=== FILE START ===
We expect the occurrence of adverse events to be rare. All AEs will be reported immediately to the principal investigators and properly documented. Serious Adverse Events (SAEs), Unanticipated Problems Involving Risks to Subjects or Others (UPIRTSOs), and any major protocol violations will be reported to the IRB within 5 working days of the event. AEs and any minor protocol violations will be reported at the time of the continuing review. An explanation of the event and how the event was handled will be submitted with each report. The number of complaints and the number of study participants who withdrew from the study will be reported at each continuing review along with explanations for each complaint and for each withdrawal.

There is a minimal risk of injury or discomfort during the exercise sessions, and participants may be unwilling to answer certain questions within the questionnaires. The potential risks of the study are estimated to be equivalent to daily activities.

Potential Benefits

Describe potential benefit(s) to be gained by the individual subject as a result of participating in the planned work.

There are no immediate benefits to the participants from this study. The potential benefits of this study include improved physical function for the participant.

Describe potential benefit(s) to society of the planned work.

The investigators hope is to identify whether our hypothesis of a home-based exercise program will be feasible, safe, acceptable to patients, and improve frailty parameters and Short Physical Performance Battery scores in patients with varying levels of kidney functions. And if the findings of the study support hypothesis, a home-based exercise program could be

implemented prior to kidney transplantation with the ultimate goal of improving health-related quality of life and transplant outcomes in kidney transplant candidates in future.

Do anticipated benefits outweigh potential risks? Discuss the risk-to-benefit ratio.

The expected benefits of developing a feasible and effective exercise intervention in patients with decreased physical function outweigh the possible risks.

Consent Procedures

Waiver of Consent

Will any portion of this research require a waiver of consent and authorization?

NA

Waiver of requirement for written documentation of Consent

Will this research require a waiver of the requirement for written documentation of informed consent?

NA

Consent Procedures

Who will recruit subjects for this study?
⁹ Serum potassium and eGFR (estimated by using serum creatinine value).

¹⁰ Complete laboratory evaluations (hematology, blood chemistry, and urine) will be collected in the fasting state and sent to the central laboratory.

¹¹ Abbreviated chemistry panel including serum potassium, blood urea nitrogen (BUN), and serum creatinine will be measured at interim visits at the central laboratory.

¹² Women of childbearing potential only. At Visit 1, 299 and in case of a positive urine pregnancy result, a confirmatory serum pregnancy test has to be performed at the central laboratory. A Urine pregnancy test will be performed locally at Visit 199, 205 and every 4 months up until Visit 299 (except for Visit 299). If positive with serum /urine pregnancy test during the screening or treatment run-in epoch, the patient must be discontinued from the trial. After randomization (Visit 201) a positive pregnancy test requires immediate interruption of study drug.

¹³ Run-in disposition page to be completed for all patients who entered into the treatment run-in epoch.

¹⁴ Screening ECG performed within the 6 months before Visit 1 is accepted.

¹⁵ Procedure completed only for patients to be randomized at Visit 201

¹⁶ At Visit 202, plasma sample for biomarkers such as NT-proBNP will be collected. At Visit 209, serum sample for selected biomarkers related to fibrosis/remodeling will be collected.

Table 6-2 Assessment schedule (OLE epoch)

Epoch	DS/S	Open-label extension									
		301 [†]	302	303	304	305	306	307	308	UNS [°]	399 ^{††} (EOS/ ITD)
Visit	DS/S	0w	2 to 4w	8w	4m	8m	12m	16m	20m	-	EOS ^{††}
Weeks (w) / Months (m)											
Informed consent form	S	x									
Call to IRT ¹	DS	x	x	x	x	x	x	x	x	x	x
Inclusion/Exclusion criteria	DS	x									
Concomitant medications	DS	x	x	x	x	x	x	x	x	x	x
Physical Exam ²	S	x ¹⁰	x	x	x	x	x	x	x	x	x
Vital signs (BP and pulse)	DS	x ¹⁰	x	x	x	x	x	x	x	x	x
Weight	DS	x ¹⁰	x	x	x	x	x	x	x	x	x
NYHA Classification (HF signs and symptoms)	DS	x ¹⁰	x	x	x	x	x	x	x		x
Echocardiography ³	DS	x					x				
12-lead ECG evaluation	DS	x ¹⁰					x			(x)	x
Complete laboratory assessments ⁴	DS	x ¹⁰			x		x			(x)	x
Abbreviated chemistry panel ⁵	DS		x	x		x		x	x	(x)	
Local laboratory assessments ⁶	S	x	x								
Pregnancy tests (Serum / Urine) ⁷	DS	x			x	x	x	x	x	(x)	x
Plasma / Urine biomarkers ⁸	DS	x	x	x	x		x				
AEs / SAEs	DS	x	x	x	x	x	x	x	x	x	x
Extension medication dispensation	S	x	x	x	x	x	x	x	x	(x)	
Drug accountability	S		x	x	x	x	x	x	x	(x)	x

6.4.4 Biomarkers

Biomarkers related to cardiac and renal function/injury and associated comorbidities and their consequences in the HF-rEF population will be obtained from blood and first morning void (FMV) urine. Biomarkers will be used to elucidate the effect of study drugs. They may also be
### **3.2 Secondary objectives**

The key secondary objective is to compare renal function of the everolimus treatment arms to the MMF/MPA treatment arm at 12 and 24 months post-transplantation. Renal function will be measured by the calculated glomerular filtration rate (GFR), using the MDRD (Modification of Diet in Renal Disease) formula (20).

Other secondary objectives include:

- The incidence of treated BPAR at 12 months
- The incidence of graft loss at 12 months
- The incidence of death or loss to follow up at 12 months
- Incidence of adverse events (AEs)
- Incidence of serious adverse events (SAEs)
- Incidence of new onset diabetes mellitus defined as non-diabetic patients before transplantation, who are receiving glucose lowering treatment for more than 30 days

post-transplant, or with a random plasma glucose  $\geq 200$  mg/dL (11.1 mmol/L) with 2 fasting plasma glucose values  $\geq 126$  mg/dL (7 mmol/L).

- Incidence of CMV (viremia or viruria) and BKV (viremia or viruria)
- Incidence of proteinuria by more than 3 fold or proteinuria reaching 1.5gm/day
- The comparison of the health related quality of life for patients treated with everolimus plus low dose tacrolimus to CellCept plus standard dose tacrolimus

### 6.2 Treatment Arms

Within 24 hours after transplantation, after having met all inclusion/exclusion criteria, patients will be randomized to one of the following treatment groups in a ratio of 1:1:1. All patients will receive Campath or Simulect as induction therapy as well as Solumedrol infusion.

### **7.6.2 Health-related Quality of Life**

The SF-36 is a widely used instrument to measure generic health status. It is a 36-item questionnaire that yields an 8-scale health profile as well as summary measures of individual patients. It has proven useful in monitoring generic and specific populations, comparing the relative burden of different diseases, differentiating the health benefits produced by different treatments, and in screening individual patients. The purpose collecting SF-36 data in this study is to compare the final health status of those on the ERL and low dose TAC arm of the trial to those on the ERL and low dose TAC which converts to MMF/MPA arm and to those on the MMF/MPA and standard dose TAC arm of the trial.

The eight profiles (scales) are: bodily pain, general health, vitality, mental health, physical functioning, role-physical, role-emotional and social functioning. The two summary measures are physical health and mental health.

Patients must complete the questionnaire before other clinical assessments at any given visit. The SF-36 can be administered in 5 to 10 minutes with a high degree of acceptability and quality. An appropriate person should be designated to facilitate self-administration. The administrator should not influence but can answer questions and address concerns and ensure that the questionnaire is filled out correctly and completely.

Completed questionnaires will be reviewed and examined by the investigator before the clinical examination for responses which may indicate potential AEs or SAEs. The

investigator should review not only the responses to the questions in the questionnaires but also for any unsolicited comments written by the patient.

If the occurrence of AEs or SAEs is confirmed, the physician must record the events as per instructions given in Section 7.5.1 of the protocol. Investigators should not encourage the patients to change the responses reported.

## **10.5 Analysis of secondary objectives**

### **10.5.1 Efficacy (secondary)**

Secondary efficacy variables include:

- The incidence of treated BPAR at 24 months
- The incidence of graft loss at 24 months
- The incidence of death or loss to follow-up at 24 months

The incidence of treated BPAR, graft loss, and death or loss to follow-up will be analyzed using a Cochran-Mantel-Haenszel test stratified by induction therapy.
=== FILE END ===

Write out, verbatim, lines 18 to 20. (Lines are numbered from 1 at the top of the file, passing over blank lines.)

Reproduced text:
Consent Procedures

Who will recruit subjects for this study?
⁹ Serum potassium and eGFR (estimated by using serum creatinine value).